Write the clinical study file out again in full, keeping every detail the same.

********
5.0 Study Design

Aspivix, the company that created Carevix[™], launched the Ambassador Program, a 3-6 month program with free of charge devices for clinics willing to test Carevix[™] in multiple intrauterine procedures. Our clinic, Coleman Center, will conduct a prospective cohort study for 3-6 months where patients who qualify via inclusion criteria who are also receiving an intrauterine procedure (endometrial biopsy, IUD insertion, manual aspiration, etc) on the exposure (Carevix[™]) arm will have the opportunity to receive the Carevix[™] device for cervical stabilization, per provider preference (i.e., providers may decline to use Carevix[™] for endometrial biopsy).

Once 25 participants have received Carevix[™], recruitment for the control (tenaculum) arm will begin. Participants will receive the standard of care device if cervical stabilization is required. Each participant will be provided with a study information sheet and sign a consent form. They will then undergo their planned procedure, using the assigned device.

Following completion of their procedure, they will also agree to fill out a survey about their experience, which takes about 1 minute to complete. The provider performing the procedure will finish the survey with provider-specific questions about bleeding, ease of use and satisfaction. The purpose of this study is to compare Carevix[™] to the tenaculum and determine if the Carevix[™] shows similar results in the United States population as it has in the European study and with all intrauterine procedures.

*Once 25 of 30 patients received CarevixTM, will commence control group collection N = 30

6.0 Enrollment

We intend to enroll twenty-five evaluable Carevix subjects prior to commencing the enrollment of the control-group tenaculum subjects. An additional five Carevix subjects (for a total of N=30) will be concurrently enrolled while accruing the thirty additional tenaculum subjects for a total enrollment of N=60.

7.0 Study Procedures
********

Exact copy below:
5.0 Study Design

Aspivix, the company that created Carevix[™], launched the Ambassador Program, a 3-6 month program with free of charge devices for clinics willing to test Carevix[™] in multiple intrauterine procedures. Our clinic, Coleman Center, will conduct a prospective cohort study for 3-6 months where patients who qualify via inclusion criteria who are also receiving an intrauterine procedure (endometrial biopsy, IUD insertion, manual aspiration, etc) on the exposure (Carevix[™]) arm will have the opportunity to receive the Carevix[™] device for cervical stabilization, per provider preference (i.e., providers may decline to use Carevix[™] for endometrial biopsy).

Once 25 participants have received Carevix[™], recruitment for the control (tenaculum) arm will begin. Participants will receive the standard of care device if cervical stabilization is required. Each participant will be provided with a study information sheet and sign a consent form. They will then undergo their planned procedure, using the assigned device.

Following completion of their procedure, they will also agree to fill out a survey about their experience, which takes about 1 minute to complete. The provider performing the procedure will finish the survey with provider-specific questions about bleeding, ease of use and satisfaction. The purpose of this study is to compare Carevix[™] to the tenaculum and determine if the Carevix[™] shows similar results in the United States population as it has in the European study and with all intrauterine procedures.

*Once 25 of 30 patients received CarevixTM, will commence control group collection N = 30

6.0 Enrollment

We intend to enroll twenty-five evaluable Carevix subjects prior to commencing the enrollment of the control-group tenaculum subjects. An additional five Carevix subjects (for a total of N=30) will be concurrently enrolled while accruing the thirty additional tenaculum subjects for a total enrollment of N=60.

7.0 Study Procedures